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ABSTRACT: Sipunculans (also known as peanut worms) are an ancient group of exclusively marine worms with a global distribution and fossil record that dates back to the Early Cambrian. The systematics of sipunculans, now considered a distinct subclade of Annelida, has been studied for decades using morphological and molecular characters, and has reached the limits of Sanger-based approaches. Here, we reevaluate their family-level phylogeny by comparative transcriptomic analysis of eight species representing all known families within Sipuncula. Two data matrices with alternative gene occupancy levels (large matrix with 675 genes and 62% missing data; reduced matrix with 141 genes and 23% missing data) were analysed using concatenation and gene-tree methods, yielding congruent results and resolving each internal node with maximum support. We thus corroborate prior phylogenetic work based on molecular data, resolve outstanding issues with respect to the familial relationships of Aspidosiphonidae, Antillesomatidae and Phascolosomatidae, and highlight the next area of focus for sipunculan systematics. Copyright © 2014. Published by Elsevier Inc.Molecular Phylogenetics and Evolution 10/2014; 83. DOI:10.1016/j.ympev.2014.10.019 · 4.02 Impact Factor
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ABSTRACT: Sipunculan worms from the Russian waters of the Sea of Japan are still poorly investigated while they are much better known from the Japanese coast. The aim of this paper is to describe sipunculans from the Russian coast and from the deepest part of the Sea of Japan near the Primorye Province collected by SoJaBio expedition, and to provide keys for identification of sipunculan species from the Sea of Japan. At the Russian coast of the Sea of Japan only 8 valid species of sipunculans were found and identified: Golfingia margaritacea, G. vulgaris, Nephasoma capilleforme, N. wodjanizkii, Phascolion strombus, Thysanocardia nigra, Themiste hexadactyla (=T. pyroides), Phascolosoma agassizii. Taking into account 4 other valid species noted for this area, Nephasoma eremite, Thysanocardia catharinae, Themiste blanda and Phascolosoma scolops, which were not found, the sipunculan fauna of the Russian waters of the Sea of Japan now comprises 12 valid species. Nephasoma capilleforme and Nephasoma wodjanizkii are the first records for the North-West Pacific and the Sea of Japan. Species accounts include the most important taxonomic characters and specific biotope data. Accordingly, a key up to species level is provided. Totally, the fauna of the Sea of Japan is now estimated as having 31 valid species of sipunculans.Deep Sea Research Part II Topical Studies in Oceanography 02/2013; s 86–87:140–147. DOI:10.1016/j.dsr2.2012.08.009 · 2.76 Impact Factor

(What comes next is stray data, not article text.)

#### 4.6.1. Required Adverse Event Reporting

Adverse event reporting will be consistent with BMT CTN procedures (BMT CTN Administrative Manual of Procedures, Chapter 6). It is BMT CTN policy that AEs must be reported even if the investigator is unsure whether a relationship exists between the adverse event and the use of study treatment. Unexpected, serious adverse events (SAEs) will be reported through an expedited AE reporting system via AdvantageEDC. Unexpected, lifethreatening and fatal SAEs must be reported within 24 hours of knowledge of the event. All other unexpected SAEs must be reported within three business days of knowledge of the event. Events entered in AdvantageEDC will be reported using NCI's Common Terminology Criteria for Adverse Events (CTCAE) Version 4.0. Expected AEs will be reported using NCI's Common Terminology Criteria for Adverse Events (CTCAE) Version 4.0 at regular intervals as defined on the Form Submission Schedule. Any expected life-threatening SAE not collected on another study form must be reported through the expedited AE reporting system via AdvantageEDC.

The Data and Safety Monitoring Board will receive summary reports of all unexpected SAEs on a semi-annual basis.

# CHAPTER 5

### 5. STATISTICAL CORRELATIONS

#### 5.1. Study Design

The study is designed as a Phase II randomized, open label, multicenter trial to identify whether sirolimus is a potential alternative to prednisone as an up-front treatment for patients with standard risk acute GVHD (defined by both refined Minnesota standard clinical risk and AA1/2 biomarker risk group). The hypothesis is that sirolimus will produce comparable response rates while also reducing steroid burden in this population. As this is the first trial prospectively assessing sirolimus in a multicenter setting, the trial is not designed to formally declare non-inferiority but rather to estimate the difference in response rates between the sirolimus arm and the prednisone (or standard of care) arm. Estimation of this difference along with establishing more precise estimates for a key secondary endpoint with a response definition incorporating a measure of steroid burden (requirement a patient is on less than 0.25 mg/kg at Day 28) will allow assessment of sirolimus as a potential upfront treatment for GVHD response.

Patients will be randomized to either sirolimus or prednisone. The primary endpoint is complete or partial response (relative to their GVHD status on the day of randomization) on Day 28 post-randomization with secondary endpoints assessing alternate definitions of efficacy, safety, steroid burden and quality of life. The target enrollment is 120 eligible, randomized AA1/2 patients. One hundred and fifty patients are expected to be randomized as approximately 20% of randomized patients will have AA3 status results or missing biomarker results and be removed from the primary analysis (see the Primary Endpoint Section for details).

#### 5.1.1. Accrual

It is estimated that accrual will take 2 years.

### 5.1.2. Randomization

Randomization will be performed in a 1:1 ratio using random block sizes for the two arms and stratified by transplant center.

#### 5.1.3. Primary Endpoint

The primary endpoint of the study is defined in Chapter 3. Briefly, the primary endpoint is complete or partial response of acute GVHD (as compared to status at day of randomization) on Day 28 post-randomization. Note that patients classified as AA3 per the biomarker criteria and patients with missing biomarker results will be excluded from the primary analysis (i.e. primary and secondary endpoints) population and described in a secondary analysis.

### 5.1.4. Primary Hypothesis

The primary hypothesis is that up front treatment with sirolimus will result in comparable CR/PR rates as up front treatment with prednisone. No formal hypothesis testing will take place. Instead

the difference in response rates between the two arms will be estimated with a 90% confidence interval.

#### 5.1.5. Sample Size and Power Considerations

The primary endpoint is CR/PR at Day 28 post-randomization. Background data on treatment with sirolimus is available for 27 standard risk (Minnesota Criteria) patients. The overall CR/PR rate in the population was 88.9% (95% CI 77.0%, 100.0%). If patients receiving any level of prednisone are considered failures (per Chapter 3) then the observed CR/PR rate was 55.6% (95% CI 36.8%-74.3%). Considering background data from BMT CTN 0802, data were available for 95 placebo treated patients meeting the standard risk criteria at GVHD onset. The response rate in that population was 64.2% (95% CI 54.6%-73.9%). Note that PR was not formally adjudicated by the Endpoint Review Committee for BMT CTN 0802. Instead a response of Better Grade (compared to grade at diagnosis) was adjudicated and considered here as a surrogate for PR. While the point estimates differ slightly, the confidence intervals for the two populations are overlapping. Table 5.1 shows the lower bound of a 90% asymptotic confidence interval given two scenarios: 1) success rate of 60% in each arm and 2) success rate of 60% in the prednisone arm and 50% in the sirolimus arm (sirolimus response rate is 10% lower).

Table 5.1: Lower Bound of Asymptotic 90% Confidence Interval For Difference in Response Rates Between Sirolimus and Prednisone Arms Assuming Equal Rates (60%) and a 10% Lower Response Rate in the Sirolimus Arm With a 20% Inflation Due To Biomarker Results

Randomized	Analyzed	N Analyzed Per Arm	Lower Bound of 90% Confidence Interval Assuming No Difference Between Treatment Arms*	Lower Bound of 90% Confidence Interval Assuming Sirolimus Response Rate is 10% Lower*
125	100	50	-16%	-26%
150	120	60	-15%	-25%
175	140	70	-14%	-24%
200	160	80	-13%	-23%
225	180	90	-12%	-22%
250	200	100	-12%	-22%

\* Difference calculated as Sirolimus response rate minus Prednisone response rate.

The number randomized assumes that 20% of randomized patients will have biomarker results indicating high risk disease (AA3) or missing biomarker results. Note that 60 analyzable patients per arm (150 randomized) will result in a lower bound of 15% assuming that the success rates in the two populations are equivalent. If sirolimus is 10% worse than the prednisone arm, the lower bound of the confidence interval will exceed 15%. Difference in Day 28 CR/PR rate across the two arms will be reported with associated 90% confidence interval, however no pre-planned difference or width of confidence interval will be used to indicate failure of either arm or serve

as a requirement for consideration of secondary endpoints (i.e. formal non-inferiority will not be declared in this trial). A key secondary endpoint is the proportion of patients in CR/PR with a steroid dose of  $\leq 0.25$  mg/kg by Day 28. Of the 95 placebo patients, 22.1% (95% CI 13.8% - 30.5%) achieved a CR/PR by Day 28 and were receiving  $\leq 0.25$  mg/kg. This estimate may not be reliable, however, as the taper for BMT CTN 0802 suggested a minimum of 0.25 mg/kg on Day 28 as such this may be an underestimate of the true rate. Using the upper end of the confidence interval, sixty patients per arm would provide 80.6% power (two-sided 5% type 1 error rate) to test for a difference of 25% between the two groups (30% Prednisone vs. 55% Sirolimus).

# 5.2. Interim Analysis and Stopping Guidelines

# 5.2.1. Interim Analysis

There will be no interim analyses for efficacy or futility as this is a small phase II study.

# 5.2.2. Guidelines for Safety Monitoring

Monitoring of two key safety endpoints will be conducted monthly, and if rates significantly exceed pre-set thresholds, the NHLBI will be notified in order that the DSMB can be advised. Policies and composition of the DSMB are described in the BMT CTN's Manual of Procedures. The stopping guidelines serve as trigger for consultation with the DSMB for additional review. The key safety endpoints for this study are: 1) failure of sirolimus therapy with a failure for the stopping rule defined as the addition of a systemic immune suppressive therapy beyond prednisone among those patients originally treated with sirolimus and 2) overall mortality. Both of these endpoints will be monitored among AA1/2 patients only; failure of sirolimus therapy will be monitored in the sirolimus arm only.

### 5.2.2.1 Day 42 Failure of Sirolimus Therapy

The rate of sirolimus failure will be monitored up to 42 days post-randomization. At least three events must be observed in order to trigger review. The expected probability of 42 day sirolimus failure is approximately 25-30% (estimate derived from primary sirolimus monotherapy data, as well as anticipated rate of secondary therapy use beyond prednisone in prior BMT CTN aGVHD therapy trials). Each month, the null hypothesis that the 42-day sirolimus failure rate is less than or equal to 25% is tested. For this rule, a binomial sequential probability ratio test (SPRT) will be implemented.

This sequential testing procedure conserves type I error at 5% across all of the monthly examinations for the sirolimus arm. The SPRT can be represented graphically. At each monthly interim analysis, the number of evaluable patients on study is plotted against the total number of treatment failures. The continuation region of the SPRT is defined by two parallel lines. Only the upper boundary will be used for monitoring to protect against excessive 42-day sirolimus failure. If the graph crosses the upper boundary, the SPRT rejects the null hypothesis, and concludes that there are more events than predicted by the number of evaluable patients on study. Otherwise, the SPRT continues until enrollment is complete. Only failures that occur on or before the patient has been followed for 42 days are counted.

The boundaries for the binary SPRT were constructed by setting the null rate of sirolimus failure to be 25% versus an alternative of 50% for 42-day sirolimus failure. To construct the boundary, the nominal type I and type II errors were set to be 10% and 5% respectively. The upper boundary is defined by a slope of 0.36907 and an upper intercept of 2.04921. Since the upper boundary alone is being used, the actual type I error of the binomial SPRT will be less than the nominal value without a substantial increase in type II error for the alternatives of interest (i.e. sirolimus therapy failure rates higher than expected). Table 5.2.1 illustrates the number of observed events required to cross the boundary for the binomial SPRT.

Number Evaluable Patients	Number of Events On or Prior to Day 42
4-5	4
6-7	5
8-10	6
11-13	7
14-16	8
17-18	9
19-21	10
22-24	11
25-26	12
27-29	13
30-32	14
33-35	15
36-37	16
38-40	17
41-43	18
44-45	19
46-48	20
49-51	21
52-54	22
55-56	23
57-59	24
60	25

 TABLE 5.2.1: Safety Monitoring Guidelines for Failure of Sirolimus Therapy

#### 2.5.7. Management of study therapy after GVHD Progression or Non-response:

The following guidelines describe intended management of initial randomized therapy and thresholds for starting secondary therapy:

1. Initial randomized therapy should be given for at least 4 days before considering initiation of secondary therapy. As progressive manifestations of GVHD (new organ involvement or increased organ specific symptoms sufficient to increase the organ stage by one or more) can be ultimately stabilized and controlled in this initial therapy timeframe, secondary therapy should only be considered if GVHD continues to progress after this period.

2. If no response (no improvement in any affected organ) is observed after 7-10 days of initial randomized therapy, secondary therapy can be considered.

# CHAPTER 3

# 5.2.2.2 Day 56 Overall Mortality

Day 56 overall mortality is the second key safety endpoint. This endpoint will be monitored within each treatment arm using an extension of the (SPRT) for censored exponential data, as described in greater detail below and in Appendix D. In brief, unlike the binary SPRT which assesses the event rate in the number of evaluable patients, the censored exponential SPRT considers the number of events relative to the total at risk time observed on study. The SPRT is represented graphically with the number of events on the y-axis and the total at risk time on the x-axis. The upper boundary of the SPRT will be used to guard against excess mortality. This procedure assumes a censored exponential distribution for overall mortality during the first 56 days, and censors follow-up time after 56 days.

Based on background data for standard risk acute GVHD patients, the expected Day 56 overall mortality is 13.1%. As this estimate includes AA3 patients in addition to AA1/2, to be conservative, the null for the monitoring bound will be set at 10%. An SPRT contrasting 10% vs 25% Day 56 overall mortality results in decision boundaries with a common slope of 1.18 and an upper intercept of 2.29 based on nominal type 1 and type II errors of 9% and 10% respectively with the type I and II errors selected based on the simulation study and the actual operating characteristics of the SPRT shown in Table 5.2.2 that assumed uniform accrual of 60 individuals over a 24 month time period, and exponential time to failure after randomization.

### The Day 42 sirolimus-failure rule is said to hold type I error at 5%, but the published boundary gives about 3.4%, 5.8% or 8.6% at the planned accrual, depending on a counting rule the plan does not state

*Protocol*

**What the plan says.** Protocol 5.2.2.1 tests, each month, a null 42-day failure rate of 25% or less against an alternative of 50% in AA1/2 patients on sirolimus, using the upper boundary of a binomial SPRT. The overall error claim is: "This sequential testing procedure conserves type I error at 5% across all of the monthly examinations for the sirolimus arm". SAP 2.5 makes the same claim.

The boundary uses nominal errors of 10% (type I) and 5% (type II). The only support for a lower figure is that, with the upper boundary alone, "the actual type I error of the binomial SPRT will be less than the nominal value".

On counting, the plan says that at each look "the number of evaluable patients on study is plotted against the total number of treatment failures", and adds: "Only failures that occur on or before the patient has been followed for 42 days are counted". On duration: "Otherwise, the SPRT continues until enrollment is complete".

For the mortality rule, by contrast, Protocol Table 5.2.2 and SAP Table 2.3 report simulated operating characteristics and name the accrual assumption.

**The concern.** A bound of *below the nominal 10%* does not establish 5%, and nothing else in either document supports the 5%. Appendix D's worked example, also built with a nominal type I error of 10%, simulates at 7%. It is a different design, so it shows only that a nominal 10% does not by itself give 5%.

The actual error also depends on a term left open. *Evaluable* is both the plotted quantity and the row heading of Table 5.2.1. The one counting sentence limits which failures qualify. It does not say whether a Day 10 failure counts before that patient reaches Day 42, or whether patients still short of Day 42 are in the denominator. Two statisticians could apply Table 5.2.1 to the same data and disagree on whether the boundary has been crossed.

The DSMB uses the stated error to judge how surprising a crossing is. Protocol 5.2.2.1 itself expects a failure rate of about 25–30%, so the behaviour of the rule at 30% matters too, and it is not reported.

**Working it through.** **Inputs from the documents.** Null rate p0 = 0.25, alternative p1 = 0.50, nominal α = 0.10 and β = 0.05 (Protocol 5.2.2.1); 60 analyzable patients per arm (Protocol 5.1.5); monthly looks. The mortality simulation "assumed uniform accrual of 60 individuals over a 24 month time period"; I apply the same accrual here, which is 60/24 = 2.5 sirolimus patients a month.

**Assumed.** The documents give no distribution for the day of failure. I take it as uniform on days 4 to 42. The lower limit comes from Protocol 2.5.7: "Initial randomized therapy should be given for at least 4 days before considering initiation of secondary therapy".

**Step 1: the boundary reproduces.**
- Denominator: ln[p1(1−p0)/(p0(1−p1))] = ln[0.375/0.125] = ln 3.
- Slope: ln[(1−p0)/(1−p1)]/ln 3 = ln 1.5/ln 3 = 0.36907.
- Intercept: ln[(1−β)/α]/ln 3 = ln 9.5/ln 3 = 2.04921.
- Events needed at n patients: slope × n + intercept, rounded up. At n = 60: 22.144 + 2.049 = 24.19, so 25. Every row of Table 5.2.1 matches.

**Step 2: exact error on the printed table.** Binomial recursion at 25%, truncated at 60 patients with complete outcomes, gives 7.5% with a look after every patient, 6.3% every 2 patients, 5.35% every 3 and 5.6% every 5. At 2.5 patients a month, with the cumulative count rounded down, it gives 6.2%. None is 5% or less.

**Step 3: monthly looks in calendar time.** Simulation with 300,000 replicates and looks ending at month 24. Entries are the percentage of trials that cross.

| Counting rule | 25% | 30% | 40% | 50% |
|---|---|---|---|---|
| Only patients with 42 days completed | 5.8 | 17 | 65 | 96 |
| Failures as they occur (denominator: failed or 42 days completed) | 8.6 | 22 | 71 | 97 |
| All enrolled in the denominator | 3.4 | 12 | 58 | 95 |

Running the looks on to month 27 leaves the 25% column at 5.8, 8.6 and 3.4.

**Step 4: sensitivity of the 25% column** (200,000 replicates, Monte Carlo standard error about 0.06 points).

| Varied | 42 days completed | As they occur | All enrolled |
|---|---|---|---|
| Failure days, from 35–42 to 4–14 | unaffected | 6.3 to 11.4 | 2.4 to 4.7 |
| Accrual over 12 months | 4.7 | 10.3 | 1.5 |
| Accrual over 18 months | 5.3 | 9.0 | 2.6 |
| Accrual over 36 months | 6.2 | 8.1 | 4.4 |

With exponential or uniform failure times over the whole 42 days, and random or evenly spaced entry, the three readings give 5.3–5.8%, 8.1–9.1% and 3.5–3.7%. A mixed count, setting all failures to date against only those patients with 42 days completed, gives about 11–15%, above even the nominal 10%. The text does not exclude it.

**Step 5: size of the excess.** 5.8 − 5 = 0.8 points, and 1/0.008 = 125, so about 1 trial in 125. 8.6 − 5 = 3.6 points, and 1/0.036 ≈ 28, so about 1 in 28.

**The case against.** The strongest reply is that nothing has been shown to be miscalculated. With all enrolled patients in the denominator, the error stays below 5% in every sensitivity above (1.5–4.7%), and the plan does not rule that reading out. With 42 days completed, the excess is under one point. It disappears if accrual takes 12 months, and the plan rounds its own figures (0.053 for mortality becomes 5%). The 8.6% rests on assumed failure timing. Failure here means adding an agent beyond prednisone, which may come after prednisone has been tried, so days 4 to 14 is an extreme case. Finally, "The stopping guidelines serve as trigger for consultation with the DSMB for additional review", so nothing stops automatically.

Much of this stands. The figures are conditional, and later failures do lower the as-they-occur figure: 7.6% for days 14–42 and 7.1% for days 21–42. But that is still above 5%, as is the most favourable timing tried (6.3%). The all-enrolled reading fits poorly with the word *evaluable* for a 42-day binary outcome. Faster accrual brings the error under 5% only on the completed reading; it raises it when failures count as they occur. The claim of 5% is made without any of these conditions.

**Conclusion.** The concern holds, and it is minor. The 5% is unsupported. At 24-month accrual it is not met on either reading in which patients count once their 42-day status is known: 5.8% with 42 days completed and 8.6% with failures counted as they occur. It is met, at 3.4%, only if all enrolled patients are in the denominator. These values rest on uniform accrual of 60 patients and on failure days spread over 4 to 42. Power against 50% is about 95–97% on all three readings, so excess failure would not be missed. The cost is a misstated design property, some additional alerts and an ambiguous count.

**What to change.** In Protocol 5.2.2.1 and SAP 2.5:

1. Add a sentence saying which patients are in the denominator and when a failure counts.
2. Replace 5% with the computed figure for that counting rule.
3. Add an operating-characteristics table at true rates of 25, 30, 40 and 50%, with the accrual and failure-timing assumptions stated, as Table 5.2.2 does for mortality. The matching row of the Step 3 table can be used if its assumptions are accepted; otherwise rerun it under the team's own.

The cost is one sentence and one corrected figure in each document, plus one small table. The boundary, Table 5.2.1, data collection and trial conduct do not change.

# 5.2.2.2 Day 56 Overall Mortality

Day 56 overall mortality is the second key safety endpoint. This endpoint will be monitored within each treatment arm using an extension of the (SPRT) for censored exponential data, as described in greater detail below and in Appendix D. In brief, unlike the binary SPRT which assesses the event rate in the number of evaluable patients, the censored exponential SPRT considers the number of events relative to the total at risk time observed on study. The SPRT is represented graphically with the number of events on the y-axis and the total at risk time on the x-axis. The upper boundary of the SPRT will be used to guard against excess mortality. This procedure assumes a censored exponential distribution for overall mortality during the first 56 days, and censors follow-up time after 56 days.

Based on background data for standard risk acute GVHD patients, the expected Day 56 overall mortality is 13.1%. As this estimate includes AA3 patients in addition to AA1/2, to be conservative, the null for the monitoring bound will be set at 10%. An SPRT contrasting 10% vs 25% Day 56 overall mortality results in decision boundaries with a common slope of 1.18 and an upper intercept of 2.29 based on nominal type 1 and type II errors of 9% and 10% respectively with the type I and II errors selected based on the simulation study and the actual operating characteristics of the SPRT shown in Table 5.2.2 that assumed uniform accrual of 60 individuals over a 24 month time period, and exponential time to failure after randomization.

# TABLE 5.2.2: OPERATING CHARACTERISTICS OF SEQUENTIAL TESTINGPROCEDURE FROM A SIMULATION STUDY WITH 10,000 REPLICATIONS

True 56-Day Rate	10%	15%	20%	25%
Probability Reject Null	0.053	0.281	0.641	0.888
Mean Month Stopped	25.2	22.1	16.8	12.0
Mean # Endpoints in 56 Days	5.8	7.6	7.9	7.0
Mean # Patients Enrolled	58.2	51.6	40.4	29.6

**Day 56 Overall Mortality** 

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ABSTRACT: Sipunculan taxonomy relies on a limited set of external morphological and internal anatomical characters. In addition, this marine group is characterized by an unusual large number of putatively cosmopolitan species. However, this ‘cosmopolitan’ status could be an artifact of their conserved morphology and the small number of unambiguous taxonomic characters available for delimiting species. Species delimitation can therefore be aided by molecular techniques. We investigated the case of the widespread and common species Sipunculus nudus Linnaeus, 1766 to determine its systematic validity. We analysed the morphology of multiple specimens of S. nudus collected from 11 localities around the world and undertook phylogenetic analyses using molecular sequence data from four genes (28S rRNA, 16S rRNA, histone H3 and cytochrome c oxidase subunit I). High levels of genetic differentiation are present between distantly related populations of the putative species S. nudus. Five distinct lineages were identified by phylogenetic analyses, three of which – the best-represented populations – can be distinguished morphologically. Our phylogenetic and morphological analyses thus do not favor the cosmopolitan status of S. nudus, suggesting instead that it constitutes a complex of morphologically similar but distinguishable species.Marine Ecology 11/2013; DOI:10.1111/maec.12104 · 1.84 Impact Factor